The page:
Economic Analysis of Pig Manure Treatment Options in Ireland

The technologies investigated were found not to be cost-effective in Ireland, according to researchers at Teagasc. The best option involved transport and spreading of raw manure to a farm within 15km.
calendar icon 14 June 2012
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An economic analysis was performed on treatment options for pig manure in Ireland by T. Nolan and colleagues at Teagasc Pig Development Department in Ireland and published in the journal, Bioresource Technology. They explain that costs were based on a 500-sow integrated pig farm producing 10,500 cubic metres of manure per year at 4.8 per cent dry matter.

The anaerobic digestion of pig manure and grass silage (1:1 on the basis of volatile solids) was unviable under the proposed tariffs, with costs at €5.20 per cubic metre of manure.

Subsequent solid-liquid separation of the digestate would cost an additional €12.80 per cubic metre. The treatment of the separated solid fraction by composting and of the liquid fraction by integrated constructed wetlands, would add €2.80 and €4.60 per cubic metre manure, respectively, to the treatment costs.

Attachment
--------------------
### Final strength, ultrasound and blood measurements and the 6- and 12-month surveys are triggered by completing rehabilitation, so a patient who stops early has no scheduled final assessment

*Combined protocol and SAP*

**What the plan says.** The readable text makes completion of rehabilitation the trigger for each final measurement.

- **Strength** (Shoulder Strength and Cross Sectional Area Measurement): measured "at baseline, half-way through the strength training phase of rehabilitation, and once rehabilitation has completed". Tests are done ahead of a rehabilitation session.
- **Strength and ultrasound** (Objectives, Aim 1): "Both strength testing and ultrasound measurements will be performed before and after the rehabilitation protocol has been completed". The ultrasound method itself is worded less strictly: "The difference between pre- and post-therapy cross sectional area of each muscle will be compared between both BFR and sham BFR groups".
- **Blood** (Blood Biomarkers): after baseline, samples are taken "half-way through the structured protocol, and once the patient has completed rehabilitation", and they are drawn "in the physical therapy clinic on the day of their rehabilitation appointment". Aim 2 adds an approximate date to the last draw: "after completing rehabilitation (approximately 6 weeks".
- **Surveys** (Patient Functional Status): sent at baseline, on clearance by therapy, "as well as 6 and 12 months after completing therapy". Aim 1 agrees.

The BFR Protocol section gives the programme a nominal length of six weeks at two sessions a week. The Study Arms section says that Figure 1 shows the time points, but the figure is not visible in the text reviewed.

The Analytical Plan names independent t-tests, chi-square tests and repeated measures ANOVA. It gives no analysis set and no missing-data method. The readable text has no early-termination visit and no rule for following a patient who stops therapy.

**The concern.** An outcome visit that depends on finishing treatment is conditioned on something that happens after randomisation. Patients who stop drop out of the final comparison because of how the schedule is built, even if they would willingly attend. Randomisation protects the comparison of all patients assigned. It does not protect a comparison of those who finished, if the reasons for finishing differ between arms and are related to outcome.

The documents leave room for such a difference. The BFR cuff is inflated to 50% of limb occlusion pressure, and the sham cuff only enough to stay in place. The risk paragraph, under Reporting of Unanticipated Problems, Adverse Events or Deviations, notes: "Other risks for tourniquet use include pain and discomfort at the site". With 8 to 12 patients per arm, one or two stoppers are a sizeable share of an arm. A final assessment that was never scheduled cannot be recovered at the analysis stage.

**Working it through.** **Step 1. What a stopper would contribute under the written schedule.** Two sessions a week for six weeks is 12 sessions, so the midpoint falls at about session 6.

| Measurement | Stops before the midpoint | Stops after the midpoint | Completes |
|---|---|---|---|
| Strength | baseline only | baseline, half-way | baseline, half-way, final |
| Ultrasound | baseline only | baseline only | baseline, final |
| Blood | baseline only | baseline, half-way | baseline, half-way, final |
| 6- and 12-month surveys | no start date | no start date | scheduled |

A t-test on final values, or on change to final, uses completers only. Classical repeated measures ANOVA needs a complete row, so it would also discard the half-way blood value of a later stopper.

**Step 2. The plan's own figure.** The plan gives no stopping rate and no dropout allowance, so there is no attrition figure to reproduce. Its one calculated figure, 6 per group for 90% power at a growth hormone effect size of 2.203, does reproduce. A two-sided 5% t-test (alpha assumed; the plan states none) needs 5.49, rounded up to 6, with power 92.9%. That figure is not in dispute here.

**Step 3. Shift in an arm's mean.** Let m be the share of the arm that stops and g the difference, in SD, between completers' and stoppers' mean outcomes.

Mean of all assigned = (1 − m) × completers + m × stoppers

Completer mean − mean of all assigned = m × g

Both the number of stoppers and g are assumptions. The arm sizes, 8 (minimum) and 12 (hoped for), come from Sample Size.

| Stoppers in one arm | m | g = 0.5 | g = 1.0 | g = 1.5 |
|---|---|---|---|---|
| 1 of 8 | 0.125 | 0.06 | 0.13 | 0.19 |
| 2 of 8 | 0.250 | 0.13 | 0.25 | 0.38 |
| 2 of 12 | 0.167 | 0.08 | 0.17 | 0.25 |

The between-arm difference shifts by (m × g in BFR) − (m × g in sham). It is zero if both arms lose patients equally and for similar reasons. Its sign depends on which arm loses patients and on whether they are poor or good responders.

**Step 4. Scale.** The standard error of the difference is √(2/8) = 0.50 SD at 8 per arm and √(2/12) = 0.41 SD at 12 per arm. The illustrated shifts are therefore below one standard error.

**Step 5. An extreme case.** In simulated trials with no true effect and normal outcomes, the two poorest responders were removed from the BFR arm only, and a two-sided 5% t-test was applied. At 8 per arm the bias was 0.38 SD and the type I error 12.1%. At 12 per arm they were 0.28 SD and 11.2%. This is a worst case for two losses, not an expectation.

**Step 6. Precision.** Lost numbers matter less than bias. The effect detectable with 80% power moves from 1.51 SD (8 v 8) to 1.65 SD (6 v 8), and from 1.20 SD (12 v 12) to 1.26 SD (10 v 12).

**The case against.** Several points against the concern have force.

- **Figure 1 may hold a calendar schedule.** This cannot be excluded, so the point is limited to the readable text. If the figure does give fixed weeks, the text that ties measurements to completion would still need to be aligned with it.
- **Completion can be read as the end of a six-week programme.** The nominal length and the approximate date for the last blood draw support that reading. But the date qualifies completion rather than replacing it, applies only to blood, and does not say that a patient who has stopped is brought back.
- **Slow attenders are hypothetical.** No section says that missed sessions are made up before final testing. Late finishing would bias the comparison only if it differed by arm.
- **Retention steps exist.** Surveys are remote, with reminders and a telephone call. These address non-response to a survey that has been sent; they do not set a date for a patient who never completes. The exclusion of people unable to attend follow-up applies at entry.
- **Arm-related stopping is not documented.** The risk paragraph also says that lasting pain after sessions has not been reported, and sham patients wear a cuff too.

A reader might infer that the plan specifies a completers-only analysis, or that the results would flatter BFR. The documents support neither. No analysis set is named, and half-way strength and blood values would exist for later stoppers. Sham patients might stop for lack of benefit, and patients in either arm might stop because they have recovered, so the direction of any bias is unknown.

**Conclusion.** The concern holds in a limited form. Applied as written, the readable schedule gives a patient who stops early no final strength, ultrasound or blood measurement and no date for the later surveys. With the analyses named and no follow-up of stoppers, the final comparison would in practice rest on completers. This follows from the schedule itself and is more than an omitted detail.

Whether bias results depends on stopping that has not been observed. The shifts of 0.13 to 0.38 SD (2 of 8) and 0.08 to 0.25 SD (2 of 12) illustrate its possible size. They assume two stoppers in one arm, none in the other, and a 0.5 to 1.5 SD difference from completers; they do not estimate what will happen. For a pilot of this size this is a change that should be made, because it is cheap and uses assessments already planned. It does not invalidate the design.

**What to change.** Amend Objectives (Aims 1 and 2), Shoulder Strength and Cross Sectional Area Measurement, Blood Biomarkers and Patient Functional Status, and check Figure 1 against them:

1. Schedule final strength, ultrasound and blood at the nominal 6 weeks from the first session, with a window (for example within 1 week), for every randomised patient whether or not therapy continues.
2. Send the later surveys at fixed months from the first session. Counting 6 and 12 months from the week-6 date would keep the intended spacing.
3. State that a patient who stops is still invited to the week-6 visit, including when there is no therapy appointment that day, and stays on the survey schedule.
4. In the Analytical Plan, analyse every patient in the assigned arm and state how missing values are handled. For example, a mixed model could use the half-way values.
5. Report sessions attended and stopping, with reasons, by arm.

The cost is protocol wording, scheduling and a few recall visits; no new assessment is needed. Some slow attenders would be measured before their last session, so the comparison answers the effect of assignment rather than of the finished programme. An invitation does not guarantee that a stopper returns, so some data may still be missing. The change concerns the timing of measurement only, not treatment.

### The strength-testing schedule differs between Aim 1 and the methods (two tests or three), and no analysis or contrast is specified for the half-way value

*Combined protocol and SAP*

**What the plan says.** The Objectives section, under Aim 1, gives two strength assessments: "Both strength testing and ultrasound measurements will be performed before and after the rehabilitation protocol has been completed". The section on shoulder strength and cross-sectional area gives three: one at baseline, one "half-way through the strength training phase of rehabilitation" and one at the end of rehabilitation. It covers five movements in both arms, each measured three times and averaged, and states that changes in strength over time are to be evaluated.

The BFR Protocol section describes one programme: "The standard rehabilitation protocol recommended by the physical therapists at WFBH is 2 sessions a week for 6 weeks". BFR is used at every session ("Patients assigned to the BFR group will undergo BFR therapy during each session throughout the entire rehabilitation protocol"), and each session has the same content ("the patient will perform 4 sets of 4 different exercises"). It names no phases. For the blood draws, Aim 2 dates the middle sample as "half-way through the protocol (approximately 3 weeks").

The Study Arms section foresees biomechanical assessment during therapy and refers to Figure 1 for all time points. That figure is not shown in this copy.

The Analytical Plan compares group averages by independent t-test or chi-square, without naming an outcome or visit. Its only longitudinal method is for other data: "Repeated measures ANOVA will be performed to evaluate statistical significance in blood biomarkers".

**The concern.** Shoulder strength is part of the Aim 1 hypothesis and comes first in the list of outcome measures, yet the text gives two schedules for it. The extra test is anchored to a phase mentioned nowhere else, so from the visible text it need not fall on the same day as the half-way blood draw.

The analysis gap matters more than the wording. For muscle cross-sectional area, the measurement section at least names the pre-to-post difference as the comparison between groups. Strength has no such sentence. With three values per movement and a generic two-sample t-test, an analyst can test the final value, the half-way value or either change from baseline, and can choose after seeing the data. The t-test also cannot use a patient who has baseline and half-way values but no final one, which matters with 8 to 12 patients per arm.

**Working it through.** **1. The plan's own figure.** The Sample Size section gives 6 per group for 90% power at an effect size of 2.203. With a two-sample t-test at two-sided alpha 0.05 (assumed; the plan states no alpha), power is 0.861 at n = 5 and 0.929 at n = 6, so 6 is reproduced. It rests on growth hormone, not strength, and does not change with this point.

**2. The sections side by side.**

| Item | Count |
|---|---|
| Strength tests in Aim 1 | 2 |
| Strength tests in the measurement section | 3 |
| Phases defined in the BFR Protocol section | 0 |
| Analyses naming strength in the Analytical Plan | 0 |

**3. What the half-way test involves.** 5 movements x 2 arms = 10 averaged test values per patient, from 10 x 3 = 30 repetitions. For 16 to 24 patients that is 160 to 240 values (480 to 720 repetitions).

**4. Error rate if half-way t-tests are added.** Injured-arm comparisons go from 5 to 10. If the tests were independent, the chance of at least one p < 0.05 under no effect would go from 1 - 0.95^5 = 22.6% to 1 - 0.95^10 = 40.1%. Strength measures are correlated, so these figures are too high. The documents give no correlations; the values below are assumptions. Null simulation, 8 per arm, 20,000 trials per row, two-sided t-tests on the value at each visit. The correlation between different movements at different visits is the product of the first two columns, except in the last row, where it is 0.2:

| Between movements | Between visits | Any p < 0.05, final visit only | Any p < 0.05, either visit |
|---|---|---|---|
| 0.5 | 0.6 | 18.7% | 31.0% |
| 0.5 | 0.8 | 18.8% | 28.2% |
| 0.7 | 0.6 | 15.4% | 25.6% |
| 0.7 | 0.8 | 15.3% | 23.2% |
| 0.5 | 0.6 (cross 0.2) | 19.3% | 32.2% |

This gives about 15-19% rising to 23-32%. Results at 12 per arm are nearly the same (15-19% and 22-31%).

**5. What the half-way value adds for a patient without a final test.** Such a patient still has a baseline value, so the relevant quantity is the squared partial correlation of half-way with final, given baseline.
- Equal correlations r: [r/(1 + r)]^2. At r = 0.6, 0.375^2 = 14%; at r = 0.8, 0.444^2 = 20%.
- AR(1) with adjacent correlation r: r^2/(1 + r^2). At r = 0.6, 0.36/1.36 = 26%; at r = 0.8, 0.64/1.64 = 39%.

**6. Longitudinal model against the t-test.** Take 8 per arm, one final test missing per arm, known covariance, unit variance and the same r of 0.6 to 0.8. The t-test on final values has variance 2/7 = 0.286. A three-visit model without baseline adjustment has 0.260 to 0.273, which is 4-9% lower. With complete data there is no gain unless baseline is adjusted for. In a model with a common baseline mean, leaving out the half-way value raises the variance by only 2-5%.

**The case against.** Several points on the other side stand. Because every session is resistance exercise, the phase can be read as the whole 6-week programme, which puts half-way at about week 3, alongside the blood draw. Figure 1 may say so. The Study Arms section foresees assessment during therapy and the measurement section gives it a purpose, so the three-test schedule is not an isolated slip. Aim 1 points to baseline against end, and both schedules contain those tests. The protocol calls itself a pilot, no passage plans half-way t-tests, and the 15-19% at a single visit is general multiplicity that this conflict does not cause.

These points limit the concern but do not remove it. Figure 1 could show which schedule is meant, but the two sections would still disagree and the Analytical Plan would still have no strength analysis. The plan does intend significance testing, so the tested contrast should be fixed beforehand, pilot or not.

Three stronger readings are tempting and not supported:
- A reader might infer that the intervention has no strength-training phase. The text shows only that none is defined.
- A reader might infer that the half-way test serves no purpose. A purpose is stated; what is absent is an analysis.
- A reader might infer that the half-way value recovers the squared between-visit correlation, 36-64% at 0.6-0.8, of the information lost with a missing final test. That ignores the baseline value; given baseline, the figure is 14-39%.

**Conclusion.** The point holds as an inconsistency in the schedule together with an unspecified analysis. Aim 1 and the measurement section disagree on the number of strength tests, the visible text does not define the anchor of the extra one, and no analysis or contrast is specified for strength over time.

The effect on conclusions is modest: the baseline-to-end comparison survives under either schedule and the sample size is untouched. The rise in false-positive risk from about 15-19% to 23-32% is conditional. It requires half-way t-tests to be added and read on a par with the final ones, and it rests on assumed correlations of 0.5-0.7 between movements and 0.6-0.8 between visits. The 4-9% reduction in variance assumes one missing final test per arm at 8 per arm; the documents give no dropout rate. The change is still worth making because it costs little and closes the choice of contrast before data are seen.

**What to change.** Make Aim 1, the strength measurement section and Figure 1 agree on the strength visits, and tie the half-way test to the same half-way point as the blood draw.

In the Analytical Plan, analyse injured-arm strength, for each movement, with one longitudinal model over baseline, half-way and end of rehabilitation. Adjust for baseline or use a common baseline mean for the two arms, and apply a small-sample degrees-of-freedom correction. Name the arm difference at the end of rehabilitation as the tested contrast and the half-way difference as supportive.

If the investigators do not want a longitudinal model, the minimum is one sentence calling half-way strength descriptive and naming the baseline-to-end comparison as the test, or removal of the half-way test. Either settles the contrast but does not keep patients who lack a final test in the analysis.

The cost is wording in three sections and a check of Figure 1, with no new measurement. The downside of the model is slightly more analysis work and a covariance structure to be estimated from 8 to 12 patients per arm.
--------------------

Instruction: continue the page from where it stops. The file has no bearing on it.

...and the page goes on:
The cost analysis presented showed that the technologies investigated are currently not cost-effective in Ireland, concluded Nolan and co-authors. Transport and spreading of raw manure, at €4.90 per cubic metre of manure – up to 15km from the farm – was the most cost-effective option in the Teagasc study.


Nolan T., Troy S.M., Gilkinson S., Frost P., Xie S., Zhan X., Harrington C., Healy M.G. and Lawlor P.G. 2012. Economic analyses of pig manure treatment options in Ireland. Bioresour Technol. 105:15-23.

Further Reading

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June 2012
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